THE OBSERVER- Jimmy Kamimmalik

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BAKER LAKE, Nunavut – The art and artists from Canada’s Arctic are famous around the world.

Starting in the 1960s, the print programs set up in Inuit communities like Cape Dorset, Baker Lake, Ulukhaktok (Holman) and Puvirnituq cultivated some of Canada’s most well-known Canadian artists and printmakers of the 20th century including people like Kenojuak Ashevak, Helen Kalvak and Jessie Oonark.

The Cape Dorset print program is still going strong, but over time, many of the other Arctic print programs have folded or scaled back.

But despite this, important work is still being done in many of these communities.

In today’s installment of Eye on the Arctic’s ongoing online series looking at the art and artists of Canada’s North, we take you into studio with Jimmy Kamimmalik, an artist and printmaker working in Baker Lake, a community in Canada’s eastern Arctic territory of Nunavut.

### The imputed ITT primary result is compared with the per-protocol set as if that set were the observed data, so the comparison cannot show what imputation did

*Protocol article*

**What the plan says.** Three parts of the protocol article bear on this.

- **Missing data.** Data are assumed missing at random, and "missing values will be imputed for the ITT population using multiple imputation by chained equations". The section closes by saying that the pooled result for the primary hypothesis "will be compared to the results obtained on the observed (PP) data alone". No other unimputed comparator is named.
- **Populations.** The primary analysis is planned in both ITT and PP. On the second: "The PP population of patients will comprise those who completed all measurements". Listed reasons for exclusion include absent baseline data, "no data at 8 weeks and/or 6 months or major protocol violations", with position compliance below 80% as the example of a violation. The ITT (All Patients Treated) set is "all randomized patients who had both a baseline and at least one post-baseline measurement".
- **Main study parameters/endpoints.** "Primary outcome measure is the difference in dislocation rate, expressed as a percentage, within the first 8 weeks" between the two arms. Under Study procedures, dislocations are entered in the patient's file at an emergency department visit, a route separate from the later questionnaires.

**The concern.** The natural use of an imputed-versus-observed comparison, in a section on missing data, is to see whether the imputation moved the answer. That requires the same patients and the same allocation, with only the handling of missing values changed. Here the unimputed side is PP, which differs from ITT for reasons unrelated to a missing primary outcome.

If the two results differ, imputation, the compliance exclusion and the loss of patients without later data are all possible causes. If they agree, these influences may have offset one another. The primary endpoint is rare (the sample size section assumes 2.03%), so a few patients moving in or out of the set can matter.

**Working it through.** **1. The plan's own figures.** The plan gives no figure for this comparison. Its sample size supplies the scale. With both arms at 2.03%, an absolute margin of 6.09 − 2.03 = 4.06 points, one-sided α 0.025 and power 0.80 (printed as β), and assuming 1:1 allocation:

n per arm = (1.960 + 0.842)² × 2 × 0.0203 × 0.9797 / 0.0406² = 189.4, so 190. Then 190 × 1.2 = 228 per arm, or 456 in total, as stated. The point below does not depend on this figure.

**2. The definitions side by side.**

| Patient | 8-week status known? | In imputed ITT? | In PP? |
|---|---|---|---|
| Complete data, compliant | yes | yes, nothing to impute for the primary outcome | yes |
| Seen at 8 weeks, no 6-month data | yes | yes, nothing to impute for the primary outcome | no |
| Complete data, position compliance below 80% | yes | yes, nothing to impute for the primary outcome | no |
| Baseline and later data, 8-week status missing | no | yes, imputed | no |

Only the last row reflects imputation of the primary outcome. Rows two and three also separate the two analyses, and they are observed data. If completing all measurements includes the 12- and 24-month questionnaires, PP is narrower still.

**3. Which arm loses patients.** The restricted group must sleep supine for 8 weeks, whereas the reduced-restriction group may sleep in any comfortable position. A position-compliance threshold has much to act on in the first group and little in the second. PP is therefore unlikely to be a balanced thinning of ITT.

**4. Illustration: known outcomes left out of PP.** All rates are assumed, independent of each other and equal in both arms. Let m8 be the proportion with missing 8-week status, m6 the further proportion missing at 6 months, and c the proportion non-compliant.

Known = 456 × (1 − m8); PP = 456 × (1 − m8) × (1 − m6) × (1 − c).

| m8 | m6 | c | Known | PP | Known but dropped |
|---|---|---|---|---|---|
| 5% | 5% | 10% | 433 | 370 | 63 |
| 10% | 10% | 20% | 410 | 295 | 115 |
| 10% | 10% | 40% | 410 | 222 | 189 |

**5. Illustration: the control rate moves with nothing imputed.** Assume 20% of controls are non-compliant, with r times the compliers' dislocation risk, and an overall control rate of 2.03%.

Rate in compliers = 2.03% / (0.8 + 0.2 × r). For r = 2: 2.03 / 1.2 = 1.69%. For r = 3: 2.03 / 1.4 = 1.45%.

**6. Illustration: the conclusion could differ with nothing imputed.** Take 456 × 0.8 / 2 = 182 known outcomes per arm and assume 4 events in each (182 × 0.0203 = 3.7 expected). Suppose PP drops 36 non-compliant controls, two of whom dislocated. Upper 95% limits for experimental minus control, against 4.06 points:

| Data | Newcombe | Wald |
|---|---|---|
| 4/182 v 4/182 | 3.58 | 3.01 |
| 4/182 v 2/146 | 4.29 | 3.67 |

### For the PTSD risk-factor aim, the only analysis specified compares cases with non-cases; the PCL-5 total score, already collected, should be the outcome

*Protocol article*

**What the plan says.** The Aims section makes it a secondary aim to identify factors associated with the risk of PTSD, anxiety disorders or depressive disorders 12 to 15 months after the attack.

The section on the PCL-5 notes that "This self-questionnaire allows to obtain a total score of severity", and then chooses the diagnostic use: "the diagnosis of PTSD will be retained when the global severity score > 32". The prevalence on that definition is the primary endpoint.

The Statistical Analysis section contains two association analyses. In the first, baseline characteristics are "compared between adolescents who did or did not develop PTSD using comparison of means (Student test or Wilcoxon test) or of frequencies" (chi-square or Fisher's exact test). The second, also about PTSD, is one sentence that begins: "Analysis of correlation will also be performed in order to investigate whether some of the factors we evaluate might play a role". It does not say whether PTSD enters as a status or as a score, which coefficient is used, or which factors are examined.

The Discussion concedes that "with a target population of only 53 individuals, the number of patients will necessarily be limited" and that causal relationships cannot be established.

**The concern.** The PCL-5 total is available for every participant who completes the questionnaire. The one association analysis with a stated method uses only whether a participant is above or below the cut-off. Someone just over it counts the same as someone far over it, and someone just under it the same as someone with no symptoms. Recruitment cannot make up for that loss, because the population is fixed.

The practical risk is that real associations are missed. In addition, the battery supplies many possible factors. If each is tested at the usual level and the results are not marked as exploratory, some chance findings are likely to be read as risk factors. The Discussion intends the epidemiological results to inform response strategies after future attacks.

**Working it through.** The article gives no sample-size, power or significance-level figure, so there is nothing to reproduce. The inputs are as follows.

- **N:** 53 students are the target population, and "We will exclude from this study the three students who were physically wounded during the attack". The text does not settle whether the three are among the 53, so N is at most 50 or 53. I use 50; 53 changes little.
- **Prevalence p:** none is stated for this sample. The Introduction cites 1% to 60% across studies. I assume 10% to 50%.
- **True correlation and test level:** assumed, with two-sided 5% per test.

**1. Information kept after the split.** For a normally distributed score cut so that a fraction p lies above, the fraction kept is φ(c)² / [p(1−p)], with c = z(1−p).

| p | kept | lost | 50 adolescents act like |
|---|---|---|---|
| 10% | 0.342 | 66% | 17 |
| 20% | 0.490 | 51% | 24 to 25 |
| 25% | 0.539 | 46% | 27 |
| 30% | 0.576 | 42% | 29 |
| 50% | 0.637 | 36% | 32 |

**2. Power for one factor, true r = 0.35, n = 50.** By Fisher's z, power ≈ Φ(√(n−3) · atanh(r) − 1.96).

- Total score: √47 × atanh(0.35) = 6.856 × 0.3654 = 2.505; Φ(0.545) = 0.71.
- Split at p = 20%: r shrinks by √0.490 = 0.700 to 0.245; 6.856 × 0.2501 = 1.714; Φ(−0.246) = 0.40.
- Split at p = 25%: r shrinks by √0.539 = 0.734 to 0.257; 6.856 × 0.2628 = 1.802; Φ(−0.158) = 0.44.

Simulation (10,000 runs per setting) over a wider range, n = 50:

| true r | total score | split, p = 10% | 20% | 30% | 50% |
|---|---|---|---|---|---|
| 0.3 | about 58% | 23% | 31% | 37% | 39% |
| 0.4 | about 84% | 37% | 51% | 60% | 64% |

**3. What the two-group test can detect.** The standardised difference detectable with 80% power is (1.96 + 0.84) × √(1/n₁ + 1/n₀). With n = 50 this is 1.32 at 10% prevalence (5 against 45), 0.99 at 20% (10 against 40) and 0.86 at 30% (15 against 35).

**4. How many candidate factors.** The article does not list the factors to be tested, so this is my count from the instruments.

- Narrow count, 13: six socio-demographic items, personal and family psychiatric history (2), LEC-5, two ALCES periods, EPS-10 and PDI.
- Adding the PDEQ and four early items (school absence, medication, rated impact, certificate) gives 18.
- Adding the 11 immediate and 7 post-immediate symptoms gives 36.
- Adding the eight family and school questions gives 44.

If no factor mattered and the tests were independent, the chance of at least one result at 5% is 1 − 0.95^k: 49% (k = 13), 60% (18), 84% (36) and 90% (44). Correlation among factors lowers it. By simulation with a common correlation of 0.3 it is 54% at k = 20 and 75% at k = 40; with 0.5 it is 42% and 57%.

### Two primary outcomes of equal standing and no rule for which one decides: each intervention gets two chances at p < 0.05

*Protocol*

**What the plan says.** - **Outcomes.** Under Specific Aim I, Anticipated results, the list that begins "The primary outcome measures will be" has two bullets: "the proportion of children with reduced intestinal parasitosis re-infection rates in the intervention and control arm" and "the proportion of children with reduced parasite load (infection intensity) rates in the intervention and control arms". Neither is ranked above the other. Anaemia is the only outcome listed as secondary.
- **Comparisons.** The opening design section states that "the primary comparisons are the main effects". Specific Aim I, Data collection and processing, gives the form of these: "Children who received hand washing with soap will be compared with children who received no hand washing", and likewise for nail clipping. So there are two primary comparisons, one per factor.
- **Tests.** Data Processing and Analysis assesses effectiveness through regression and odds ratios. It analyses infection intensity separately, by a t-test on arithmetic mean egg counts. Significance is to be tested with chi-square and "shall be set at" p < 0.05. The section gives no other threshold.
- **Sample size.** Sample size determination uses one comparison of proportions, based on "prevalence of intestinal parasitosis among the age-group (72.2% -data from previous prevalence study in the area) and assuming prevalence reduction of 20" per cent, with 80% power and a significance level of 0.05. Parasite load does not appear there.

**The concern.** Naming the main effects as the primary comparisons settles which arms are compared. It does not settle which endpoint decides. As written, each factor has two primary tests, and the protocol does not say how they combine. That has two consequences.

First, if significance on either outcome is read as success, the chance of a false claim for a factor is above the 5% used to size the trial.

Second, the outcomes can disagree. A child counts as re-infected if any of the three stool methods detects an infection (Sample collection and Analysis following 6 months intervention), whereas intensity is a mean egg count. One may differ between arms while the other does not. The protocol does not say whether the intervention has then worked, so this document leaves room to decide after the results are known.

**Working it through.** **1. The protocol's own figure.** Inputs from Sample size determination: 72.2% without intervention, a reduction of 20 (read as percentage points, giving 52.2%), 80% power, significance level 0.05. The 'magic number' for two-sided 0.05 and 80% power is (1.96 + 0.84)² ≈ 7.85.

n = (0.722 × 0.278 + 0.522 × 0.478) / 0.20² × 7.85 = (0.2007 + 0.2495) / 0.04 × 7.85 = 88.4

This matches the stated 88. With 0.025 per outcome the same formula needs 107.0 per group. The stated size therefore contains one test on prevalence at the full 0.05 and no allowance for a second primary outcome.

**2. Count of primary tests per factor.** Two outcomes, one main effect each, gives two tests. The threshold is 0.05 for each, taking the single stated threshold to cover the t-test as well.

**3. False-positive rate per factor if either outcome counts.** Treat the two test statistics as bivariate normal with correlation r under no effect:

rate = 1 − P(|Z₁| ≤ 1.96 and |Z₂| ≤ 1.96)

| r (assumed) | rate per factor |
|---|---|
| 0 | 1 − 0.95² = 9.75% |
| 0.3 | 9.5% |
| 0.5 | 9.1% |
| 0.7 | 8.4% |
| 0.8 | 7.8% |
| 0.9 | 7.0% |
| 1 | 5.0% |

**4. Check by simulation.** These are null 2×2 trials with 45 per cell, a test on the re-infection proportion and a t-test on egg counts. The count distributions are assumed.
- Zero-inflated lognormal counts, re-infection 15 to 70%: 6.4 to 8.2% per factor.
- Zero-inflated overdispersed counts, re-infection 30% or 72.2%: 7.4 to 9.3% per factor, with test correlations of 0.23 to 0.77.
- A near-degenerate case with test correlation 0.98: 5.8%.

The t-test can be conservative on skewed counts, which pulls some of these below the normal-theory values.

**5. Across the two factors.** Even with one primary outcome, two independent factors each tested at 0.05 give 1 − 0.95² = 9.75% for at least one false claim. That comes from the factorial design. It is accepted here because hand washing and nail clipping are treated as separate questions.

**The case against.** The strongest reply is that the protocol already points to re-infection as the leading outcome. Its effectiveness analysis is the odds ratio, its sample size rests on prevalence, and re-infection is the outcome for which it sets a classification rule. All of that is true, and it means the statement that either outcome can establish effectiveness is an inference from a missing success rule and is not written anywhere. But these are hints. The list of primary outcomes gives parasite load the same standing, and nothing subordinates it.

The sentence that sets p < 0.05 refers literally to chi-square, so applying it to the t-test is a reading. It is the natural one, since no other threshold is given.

During our visit, Kamimmalik talks about the community’s artists, images and how the changing Nunavut landscape inspired one of his recent works.

Write to Eilís Quinn at eilis.quinn(at)cbc.ca

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Eilís Quinn, Eye on the Arctic

Eilís Quinn, Eye on the Arctic

Eilís Quinn is a journalist and manages Radio Canada International’s Eye on the Arctic circumpolar news project. At Eye on the Arctic, Eilís has produced documentary and multimedia series about climate change and the issues facing Indigenous peoples in the circumpolar world. Her documentary Bridging the Divide was a finalist at the 2012 Webby Awards. Eilís began reporting on the North in 2001. Her work as a reporter in Canada and the United States, and as TV host for the Discovery/BBC Worldwide series "Best in China" has taken her to some of the world’s coldest regions including the Tibetan mountains, Greenland and Alaska; along with the Arctic regions of Canada, Russia, Norway and Iceland.

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